JAIC 2004, Volume 43, Number 3, Article 2 (pp. 227 to 236)
JAIC online
Journal of the American Institute for Conservation
JAIC 2004, Volume 43, Number 3, Article 2 (pp. 227 to 236)

CONNECTIVE TISSUES: ETHICAL GUIDELINES FOR BIOHISTORICAL RESEARCH

NANCY BUENGER



3 SCIENTIFIC CONCERNS

The significance of historical questions must be carefully weighed against the obligation to conserve cultural materials and the complexities of biological research, particularly destructive sampling for genetic analysis. Minimally invasive visual or microscopic examinations that could provide sufficient historical evidence are often overlooked in favor of “cutting-edge” technologies. An interdisciplinary team should design protocols for biohistorical testing and consider whether the proposed analysis can accurately answer the historical question.

Researchers should be familiar with the unique properties of aged biological samples and fragile cultural artifacts. Bioarchaeological methodologies for extracting and analyzing ancient human DNA are destructive, and biological traces pose special challenges. Techniques for extraction and analysis of aDNA from stains on historically important textiles such as CHS's cloak have not yet been experimentally substantiated (Gaensslen 1999). Enough DNA must be extracted to permit multiple independent amplifications as well as external replication to confirm the presence of aDNA. Additional sample material should be reserved for future testing or the application of new techniques not available at the time of an initial study (Kaestle and Horsburgh 2002). The presence of blood on fragile cultural artifacts should be confirmed prior to destructive sampling. A suitable microscale Takayama crystalline test has not yet been developed for aged textile bloodstains (Gaensslen 1999).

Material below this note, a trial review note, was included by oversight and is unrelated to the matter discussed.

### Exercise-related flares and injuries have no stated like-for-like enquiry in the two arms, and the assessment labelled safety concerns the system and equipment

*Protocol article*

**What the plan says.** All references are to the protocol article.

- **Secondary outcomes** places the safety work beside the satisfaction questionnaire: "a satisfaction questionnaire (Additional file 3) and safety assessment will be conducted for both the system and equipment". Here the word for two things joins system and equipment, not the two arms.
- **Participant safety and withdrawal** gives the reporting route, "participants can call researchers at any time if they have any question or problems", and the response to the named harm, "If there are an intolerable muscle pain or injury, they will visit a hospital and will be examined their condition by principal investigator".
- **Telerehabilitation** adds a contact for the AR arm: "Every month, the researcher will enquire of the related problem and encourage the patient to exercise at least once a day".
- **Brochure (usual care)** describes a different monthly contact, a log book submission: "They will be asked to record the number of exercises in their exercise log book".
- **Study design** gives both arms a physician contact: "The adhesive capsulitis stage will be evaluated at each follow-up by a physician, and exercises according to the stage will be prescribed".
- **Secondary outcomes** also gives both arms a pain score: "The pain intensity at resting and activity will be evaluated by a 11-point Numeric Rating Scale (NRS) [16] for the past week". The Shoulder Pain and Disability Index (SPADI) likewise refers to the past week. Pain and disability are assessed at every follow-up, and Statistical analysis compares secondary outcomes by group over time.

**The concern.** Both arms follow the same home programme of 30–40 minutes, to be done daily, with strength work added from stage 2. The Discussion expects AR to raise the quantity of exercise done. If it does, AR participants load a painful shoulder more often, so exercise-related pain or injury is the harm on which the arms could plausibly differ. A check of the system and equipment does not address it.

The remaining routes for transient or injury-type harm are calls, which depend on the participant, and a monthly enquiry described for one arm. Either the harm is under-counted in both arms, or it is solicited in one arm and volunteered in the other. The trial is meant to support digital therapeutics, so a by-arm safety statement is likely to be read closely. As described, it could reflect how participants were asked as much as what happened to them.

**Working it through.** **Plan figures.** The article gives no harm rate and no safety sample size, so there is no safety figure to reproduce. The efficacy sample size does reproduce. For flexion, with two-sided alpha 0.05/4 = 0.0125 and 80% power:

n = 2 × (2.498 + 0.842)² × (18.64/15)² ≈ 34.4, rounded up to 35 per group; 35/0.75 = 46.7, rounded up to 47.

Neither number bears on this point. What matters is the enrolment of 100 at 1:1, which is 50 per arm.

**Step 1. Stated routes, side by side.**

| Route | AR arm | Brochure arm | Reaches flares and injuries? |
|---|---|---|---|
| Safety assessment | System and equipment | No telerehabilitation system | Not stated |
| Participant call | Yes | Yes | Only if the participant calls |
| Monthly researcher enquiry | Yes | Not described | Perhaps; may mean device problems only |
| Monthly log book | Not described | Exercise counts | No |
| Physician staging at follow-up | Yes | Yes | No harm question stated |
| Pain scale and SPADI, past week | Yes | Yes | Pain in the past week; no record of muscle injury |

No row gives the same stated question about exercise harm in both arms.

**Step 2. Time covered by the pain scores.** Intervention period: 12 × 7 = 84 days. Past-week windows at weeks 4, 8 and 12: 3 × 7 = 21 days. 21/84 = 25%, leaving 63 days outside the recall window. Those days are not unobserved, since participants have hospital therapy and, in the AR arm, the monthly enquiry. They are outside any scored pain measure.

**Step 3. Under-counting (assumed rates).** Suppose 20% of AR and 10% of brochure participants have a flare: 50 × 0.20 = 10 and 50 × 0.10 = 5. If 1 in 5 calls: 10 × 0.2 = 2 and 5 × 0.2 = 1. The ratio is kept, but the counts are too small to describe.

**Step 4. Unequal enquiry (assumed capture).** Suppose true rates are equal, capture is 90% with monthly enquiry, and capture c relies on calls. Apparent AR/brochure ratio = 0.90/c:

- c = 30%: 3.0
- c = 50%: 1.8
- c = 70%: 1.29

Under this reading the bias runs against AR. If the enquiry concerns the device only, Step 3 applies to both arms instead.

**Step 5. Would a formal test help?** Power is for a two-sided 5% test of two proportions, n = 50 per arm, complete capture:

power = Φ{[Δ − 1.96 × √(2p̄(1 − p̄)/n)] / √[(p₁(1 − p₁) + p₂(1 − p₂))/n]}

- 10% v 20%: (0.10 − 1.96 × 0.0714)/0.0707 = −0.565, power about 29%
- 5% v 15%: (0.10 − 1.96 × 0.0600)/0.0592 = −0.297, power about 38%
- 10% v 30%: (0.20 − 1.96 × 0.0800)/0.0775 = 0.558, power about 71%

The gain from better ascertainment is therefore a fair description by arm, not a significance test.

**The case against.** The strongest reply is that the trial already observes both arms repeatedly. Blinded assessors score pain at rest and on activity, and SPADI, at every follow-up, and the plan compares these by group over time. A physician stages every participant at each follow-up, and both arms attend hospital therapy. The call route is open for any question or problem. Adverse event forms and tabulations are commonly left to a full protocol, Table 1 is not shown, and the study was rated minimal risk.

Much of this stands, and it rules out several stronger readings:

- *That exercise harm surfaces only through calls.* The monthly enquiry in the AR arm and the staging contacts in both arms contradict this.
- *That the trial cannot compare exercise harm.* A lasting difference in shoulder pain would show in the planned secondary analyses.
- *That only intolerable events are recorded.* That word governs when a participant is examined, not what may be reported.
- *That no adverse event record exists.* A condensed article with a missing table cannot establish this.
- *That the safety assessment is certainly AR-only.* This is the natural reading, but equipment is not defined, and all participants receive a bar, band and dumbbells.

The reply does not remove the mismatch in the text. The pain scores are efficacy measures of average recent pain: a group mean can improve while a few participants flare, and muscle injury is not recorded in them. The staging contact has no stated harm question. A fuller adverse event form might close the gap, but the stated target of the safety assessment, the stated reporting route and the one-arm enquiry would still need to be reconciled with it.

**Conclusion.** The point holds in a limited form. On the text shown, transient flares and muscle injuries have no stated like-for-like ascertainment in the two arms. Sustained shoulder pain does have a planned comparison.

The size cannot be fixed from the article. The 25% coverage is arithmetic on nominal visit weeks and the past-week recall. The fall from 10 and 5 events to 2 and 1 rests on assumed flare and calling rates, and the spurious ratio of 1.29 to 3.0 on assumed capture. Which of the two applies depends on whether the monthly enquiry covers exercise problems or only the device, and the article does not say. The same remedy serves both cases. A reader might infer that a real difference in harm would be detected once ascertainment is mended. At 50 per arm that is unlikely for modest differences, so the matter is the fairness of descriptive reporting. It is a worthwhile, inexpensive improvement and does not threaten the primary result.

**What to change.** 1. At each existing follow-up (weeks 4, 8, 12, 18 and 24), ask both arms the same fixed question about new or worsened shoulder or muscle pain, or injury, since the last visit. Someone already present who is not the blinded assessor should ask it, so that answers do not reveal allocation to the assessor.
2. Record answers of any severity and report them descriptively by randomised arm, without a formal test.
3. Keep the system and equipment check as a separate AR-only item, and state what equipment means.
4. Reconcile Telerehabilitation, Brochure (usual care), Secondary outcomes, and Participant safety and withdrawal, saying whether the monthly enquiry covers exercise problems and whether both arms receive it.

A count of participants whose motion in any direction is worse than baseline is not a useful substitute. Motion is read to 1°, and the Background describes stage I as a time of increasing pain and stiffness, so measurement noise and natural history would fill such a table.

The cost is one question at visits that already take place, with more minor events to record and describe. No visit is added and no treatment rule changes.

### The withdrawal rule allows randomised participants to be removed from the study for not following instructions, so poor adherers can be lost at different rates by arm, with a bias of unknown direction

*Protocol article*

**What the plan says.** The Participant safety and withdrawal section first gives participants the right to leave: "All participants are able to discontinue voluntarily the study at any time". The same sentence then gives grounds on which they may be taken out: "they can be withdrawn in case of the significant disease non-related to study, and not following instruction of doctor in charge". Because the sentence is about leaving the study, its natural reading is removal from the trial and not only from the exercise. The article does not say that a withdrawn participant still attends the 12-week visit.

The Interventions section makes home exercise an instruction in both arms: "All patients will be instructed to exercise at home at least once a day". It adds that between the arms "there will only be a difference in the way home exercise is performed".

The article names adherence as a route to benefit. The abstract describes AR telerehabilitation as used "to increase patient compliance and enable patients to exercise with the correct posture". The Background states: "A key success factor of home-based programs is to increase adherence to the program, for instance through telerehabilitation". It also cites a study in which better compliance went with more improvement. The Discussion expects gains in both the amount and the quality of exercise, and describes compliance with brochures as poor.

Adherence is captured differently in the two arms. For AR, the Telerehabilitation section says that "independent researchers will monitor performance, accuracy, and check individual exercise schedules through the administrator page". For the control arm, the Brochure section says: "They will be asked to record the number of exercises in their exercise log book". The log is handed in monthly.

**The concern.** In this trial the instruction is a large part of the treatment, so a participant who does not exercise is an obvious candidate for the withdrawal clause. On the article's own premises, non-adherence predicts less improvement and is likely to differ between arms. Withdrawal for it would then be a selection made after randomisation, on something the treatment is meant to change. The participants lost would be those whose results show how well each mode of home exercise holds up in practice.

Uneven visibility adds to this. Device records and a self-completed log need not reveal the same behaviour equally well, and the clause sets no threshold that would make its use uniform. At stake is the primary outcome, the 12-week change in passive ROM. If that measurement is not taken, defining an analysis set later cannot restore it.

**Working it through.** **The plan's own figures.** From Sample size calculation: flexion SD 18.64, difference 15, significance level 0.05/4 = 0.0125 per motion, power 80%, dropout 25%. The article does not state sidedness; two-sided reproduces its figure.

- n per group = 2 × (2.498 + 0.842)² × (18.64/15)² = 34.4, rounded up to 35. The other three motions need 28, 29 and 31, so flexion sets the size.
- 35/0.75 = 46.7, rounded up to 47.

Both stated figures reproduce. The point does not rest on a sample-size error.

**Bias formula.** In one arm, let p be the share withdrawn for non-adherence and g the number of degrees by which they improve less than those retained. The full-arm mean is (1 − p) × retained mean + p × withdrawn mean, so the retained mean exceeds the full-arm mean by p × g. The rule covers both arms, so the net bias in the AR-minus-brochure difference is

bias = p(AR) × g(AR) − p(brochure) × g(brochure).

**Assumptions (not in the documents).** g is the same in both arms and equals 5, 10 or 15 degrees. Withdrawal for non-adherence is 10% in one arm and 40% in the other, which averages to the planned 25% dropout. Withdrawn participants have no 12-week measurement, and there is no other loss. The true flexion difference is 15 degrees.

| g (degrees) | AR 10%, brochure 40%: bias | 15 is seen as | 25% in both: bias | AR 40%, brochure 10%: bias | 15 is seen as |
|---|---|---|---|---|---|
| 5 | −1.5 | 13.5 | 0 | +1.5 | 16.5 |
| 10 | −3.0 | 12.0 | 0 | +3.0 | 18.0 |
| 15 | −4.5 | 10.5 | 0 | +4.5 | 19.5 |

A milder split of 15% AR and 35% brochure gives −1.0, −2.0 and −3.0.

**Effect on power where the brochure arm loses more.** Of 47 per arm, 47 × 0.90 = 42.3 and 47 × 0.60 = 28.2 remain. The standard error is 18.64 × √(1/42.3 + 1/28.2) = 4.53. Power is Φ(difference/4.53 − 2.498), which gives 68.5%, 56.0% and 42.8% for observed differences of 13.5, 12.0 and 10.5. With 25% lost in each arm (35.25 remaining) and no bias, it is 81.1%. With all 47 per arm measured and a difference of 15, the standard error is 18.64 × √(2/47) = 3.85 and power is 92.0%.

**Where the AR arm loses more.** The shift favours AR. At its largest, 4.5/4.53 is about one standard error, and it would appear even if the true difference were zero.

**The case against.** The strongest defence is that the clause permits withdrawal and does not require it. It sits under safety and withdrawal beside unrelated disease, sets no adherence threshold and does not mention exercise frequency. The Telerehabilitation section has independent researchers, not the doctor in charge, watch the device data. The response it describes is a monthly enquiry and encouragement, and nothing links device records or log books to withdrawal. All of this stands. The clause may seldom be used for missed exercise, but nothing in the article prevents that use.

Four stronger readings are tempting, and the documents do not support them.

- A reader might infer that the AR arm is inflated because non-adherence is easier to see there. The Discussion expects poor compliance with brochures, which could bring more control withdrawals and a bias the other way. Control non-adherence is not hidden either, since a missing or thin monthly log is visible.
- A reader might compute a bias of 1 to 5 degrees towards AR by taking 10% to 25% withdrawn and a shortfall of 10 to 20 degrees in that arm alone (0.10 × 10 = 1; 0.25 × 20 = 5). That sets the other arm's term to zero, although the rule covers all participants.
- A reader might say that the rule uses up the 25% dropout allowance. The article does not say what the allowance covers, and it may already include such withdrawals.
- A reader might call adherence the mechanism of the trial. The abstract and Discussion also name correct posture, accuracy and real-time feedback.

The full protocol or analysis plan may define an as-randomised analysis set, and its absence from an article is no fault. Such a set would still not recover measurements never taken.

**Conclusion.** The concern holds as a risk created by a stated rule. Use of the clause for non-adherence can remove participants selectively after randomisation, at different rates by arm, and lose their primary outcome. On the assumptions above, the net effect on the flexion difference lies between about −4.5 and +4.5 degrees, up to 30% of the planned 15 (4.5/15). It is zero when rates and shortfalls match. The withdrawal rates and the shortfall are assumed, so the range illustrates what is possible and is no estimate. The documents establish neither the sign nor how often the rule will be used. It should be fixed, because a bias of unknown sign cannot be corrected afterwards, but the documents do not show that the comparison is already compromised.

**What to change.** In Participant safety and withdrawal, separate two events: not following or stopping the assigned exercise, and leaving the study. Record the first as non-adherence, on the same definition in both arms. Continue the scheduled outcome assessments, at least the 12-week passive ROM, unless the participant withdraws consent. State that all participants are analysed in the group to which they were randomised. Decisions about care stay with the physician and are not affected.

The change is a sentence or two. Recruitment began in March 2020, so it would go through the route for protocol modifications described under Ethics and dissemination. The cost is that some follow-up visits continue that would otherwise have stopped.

Contamination from modern DNA remains a significant problem for aDNA analysis. Despite general agreement on standard protocols to prevent and detect contamination, aDNA researchers regularly experience failure rates of over 50% due to contamination problems. The cloak associated with Mary Lincoln has been extensively handled by museum staff and even worn by a society member in the 1930s (fig. 3); each has left contaminating DNA deposits on presumed bloodstains. Standard procedures developed for decontamination of aDNA samples from bone, including surface removal with sandpaper, soaking in bleach, or UV irradiation, can be inappropriate for other materials. A biohistorical investigator who requested permission to conduct Y-chromosome analysis of CHS's Lincoln relics included a testing proposal from a private laboratory that provides modern DNA analytical services for genealogists. Laboratories performing aDNA analyses must be physically separated from modern DNA facilities and dedicated solely to human aDNA extraction and analysis to avoid contamination (Kaestle and Horsburgh 2002).


Copyright 2004 American Institution for Conservation of Historic & Artistic Works